“Supercool” indeed.




A collection of basketball facts that extend knowledge of the game rather than simply pepper it with curios.

Sylvester has gathered here a healthy variety of basketball information that helps set the sport in evolutionary and socio-economic contexts. It starts, of course, with James Naismith, a peach basket, and a bunch of bored boys. And certainly the inclusion of some oddballogy keeps readers entertained: “The backboard appeared in 1895 to stop spectators from reaching for the ball.” A two-page spread on hair is also worthy of extended examination, with the likes of Dr. J, James Harden, Metta World Peace, Brittney Griner, Skylar Diggins, and, never to be forgotten, Dennis Rodman—all represented only by hair placed over negative space. There are nods to the WNBA and the importance of Title IX, but what gives the book its real oomph is introducing questions of race, sexual orientation, global reach, the wheelchair game, and economic accessibility in the form of street games. A fascinating chronology of African-American involvement in basketball is scattered throughout the pages, and there’s a clear sense of the game’s salary caps and loopholes as well as some good, sly pokes at the cheats: “Harvard’s team was suspended from games in 1999 when it was discovered that some of its players were paying other students to do their homework. Seems they didn’t learn their lesson: it happened again 12 years later!”

“Supercool” indeed. (Nonfiction. 8-14)

Pub Date: Oct. 10, 2017

ISBN: 978-1-55451-932-3

Page Count: 92

Publisher: Annick Press

Review Posted Online: Aug. 21, 2017

Kirkus Reviews Issue: Sept. 1, 2017

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An apt choice for collections that already have stronger alternatives, such as R.J. Palacio's Wonder (2012).


A memoir of the first 14 years in the life of Australian Robert Hoge, born with stunted legs and a tumor in the middle of his face.

In 1972, Robert is born, the youngest of five children, with fishlike eyes on the sides of his face, a massive lump in place of his nose, and malformed legs. As baby Robert is otherwise healthy, the doctors convince his parents to approve the first of many surgeries to reduce his facial difference. One leg is also amputated, and Robert comes home to his everyday white, working-class family. There's no particular theme to the tale of Robert's next decade and a half: he experiences school and teasing, attempts to participate in sports, and is shot down by a girl. Vignette-driven choppiness and the lack of an overarching narrative would make the likeliest audience be those who seek disability stories. However, young Robert's ongoing quest to identify as "normal"—a quest that remains unchanged until a sudden turnaround on the penultimate page—risks alienating readers comfortable with their disabilities. Brief lyrical moments ("as compulsory as soggy tomato sandwiches at snack time") appeal but are overwhelmed by the dry, distant prose dominating this autobiography.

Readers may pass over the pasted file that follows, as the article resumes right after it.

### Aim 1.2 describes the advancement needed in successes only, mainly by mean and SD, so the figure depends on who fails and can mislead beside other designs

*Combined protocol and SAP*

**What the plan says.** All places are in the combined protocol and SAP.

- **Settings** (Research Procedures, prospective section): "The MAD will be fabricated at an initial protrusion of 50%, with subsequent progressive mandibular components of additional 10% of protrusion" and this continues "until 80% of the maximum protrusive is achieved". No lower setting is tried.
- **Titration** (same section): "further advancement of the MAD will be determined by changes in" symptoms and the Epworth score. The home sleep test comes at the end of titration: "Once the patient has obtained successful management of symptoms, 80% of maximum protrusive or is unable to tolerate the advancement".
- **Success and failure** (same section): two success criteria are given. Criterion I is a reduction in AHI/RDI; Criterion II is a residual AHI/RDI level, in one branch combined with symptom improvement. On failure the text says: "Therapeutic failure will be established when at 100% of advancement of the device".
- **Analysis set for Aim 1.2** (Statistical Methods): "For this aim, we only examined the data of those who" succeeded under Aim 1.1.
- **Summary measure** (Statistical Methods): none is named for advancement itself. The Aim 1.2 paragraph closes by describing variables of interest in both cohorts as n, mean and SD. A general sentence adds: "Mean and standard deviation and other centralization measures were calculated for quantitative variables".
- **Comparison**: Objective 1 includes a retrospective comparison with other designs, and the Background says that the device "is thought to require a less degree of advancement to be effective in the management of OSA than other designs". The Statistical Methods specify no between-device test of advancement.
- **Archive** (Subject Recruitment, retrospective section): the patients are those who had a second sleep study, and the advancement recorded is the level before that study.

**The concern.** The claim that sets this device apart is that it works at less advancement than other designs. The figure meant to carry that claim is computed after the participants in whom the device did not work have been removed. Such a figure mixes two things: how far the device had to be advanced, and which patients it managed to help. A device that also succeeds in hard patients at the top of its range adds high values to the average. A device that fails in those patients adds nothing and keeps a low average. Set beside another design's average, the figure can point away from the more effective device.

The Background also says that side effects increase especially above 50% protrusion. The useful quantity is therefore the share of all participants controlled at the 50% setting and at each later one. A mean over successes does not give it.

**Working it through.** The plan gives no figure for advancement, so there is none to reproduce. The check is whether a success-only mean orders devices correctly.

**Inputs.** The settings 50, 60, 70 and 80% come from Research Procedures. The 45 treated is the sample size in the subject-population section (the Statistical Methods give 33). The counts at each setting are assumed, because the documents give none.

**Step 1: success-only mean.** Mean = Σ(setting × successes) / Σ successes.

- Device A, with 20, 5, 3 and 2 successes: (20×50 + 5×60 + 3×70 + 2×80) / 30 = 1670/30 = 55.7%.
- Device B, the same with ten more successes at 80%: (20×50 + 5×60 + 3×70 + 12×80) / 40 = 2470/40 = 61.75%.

An apt choice for collections that already have stronger alternatives, such as R.J. Palacio's Wonder (2012). (Memoir. 8-12)

Pub Date: Sept. 6, 2016

ISBN: 978-0-425-28775-0

Page Count: 208

Publisher: Viking

Review Posted Online: May 18, 2016

Kirkus Reviews Issue: June 1, 2016

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A splendid volume for young adventurers.



Based on her work with middle-school students, Long offers lessons on how to stay healthy and out of trouble while awaiting rescue, the same lessons taught to adults in her survival classes.

Her matter-of-fact, no-nonsense tone will play well with young readers, and the clear writing style is appropriate to the content. The engaging guide covers everything from building shelters to avoiding pigs and javelinas. With subjects like kissing bugs, scorpions, snow blindness and “How going to the bathroom can attract bears and mountain lions,” the volume invites browsing as much as studying. The information offered is sometimes obvious: “If you find yourself facing an alligator, get away from it”; sometime humorous: Raccoons will “fight with your dog, steal all your food, then climb up a tree and call you bad names in raccoon language”; and sometimes not comforting: “When alligators attack on land, they usually make one grab at you; if they miss, you are usually safe.” But when survival is at stake, the more information the better, especially when leavened with some wit. An excellent bibliography will lead young readers to a host of fascinating websites, and 150 clipart-style line drawings complement the text.

A splendid volume for young adventurers. (index not seen) (Nonfiction. 9-14)

Pub Date: May 1, 2011

ISBN: 978-1-56976-708-5

Page Count: 224

Publisher: Chicago Review Press

Review Posted Online: April 5, 2011

Kirkus Reviews Issue: April 15, 2011

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